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A Nation of Suspects
By Milton Hirsch
Fourth Amendment Forum columns.
The time was 9:05 on September 10, 1984. Professor Sir Alec Jeffreys
remembers the moment distinctly. The X-ray films of his tests had just
emerged from the machine. “At first the images looked like a complicated
mess,” he recalls. “Then the penny dropped. We had found a method of
DNA-based biological identification.”1
The “double helix” discovery of the nature and structure of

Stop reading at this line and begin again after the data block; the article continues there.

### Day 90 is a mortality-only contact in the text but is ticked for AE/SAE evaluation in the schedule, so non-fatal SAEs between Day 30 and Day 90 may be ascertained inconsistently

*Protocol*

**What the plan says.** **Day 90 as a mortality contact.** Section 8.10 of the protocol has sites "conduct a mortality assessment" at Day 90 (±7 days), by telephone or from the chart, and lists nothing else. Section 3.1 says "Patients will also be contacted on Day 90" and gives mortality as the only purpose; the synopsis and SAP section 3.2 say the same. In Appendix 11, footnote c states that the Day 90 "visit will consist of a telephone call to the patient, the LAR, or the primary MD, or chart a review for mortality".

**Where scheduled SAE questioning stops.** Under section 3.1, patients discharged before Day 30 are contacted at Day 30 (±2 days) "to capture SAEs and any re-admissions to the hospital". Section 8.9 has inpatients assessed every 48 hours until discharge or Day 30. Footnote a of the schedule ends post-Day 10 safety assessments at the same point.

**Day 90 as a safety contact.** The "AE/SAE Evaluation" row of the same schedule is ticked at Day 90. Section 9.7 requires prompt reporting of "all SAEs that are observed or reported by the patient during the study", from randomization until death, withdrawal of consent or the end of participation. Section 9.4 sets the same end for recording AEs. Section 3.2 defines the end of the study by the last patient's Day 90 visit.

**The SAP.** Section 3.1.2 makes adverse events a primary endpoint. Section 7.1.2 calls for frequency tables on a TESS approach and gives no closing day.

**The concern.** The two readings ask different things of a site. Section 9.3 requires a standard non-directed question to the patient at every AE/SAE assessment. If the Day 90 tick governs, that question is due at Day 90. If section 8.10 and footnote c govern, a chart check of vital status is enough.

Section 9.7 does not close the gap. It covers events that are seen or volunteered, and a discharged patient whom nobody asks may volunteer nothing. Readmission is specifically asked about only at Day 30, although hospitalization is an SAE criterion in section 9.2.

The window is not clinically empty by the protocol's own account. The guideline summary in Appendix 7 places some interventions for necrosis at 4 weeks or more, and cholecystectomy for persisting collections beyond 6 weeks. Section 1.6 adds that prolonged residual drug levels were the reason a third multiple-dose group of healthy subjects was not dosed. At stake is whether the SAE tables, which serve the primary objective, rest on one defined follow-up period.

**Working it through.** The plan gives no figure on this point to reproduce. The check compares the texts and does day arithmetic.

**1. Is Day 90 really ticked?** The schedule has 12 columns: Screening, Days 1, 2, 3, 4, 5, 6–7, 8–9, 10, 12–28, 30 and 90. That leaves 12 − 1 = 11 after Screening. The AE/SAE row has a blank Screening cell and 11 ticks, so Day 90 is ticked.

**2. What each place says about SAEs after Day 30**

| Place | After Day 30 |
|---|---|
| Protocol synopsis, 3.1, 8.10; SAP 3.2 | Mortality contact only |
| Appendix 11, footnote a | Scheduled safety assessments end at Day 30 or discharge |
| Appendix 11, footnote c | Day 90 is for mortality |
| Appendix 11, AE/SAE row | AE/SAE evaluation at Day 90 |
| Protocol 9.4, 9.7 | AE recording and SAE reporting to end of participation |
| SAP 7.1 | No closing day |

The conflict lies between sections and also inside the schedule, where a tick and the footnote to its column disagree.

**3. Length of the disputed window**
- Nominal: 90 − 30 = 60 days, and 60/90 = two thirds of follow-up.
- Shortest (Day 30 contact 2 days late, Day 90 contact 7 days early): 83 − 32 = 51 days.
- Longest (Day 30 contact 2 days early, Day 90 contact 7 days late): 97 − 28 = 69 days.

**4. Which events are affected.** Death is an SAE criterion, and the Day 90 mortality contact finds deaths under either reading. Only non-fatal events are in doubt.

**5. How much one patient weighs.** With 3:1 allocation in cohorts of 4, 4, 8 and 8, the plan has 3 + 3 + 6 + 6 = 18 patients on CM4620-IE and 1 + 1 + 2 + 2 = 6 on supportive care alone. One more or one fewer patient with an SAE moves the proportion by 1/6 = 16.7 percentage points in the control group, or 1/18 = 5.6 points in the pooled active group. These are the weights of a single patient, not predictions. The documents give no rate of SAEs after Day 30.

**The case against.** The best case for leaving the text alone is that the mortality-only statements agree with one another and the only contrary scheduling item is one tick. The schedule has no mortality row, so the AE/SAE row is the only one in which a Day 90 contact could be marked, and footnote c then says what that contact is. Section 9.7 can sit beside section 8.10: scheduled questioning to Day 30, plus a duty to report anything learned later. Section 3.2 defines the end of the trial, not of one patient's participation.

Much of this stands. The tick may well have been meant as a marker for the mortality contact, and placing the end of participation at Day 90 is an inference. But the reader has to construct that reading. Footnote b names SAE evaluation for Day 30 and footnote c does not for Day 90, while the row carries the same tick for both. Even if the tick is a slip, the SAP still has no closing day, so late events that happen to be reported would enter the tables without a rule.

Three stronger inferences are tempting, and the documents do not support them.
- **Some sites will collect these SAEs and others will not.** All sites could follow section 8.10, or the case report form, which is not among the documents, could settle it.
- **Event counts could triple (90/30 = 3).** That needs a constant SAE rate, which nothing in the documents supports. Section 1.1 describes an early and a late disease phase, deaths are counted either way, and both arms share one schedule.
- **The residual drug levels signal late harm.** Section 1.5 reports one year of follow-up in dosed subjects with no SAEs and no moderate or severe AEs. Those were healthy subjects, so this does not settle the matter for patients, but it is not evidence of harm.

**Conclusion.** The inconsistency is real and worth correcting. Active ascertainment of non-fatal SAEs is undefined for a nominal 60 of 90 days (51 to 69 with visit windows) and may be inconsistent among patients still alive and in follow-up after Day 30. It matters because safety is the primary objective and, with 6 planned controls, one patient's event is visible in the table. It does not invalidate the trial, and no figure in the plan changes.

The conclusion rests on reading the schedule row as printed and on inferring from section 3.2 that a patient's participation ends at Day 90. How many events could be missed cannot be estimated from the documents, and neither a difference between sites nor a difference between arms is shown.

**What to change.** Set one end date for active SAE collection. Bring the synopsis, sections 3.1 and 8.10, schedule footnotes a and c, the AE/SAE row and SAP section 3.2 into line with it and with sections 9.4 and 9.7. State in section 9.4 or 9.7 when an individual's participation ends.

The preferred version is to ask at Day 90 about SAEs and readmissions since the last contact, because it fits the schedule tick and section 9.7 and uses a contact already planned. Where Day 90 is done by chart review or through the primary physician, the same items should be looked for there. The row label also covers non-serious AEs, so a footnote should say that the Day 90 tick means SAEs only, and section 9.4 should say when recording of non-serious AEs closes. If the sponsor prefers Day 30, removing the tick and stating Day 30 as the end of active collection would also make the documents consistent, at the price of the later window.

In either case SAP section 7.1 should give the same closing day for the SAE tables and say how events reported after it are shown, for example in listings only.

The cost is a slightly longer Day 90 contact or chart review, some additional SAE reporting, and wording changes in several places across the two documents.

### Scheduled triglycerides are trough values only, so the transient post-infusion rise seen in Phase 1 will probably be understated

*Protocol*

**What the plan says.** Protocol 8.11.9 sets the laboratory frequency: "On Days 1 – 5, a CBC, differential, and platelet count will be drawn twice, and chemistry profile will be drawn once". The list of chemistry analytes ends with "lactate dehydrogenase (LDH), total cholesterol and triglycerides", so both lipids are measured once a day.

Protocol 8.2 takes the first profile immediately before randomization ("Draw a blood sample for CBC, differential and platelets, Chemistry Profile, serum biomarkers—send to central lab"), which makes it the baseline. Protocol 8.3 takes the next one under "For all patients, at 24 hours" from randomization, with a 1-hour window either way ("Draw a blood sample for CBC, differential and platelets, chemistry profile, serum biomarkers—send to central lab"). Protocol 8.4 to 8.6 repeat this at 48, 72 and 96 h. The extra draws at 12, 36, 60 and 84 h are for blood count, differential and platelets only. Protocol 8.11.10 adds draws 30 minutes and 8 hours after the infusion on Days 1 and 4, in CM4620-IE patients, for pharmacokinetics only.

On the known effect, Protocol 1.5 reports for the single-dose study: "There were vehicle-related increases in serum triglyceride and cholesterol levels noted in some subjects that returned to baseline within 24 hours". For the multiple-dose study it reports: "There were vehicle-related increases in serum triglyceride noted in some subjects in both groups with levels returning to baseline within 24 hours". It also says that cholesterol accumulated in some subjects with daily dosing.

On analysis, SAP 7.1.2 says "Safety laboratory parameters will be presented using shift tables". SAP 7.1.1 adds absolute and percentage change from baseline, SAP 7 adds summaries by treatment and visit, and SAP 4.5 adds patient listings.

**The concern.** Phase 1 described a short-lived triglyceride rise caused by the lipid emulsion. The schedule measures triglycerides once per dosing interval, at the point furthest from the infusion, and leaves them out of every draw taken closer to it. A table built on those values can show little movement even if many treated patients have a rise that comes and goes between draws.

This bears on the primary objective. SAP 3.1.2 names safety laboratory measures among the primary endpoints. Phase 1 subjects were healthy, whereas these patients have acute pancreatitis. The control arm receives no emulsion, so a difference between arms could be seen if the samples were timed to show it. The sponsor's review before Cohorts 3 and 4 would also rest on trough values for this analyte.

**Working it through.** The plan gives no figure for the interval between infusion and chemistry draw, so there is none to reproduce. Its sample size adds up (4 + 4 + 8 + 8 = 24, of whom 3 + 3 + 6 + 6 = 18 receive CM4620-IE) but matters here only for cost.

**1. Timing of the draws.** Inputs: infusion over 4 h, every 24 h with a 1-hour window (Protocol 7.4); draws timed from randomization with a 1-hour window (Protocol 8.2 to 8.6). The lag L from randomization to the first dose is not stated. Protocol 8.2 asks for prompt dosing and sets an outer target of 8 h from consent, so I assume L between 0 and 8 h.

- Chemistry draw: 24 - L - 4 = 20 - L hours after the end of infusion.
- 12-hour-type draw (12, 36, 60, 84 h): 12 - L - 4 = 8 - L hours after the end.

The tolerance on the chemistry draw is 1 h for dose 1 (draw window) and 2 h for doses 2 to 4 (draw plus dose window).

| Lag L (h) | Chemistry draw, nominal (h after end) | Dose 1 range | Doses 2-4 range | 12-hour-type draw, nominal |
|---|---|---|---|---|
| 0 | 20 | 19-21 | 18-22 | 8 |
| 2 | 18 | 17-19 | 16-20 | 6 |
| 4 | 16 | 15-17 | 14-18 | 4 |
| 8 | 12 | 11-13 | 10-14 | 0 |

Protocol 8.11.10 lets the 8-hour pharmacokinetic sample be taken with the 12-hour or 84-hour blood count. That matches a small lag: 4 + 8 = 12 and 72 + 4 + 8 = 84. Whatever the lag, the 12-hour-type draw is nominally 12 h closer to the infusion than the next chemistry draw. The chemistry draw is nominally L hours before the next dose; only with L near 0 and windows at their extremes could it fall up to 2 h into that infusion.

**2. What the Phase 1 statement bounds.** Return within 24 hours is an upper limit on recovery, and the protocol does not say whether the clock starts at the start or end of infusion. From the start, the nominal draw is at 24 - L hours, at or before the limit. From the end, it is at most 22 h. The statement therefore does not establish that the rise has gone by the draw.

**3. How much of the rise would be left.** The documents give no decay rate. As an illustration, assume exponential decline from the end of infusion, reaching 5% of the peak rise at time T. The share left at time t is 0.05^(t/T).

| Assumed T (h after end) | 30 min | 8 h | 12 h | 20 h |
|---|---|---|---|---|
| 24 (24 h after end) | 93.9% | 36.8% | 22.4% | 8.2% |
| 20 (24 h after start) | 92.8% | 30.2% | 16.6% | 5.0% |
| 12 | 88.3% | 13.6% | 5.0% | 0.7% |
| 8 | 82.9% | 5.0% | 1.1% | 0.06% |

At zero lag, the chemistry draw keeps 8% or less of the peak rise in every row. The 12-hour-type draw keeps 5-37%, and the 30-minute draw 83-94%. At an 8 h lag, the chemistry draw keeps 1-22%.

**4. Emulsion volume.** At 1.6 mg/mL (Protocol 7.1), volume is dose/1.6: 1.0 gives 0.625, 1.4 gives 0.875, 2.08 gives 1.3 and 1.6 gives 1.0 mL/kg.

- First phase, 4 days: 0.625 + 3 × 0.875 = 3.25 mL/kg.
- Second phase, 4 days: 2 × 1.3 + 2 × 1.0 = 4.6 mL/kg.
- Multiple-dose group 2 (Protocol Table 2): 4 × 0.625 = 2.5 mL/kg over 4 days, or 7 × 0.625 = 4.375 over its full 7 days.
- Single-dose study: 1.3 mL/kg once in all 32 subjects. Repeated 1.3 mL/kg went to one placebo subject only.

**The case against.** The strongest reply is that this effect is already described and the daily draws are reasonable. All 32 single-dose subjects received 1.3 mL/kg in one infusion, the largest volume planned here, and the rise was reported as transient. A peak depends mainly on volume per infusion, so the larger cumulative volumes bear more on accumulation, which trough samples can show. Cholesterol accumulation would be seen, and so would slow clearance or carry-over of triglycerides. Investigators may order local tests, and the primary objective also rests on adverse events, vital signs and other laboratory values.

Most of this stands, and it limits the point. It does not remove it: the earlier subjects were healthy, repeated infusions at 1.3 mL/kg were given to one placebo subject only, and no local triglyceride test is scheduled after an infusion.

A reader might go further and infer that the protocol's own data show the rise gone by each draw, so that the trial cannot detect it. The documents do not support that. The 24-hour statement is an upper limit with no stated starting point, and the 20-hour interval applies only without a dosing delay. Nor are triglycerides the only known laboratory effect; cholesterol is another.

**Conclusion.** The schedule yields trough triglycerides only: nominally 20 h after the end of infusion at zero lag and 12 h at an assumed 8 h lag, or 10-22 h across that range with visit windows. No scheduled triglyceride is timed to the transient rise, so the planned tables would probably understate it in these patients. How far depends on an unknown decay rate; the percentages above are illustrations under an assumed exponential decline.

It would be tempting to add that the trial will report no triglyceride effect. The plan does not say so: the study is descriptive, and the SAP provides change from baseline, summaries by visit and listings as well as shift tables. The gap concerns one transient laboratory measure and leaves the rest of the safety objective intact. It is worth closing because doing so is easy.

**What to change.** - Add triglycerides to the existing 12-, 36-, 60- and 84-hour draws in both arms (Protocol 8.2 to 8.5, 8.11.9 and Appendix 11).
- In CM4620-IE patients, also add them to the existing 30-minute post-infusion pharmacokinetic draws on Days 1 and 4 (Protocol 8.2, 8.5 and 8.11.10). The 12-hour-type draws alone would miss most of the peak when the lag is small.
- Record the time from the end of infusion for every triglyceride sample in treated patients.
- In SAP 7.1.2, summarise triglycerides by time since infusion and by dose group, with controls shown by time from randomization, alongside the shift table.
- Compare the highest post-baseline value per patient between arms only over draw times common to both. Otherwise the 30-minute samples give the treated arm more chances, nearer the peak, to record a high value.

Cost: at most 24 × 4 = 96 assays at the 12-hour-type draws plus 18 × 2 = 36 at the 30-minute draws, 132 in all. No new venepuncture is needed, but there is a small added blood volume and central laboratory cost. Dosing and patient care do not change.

deoxyribonucleic acid (“DNA”) was made by Watson and Crick at Cambridge
in 1953. Sir Alec Jeffrey’s DNA identification technique was first
employed in a British deportation proceeding in 1985, and shortly
thereafter in a paternity dispute.2 But DNA identification leapt onto the stage of history in “the infamous Enderby murder case.”3
The case had begun with the murder and rape of Lynda Mann, 15, in 1983
in the Leicestershire village. Dawn Ashworth, 15, died in a copycat
killing three years later. Police arrested a man who confessed to the
second murder but denied the first. The DNA sh
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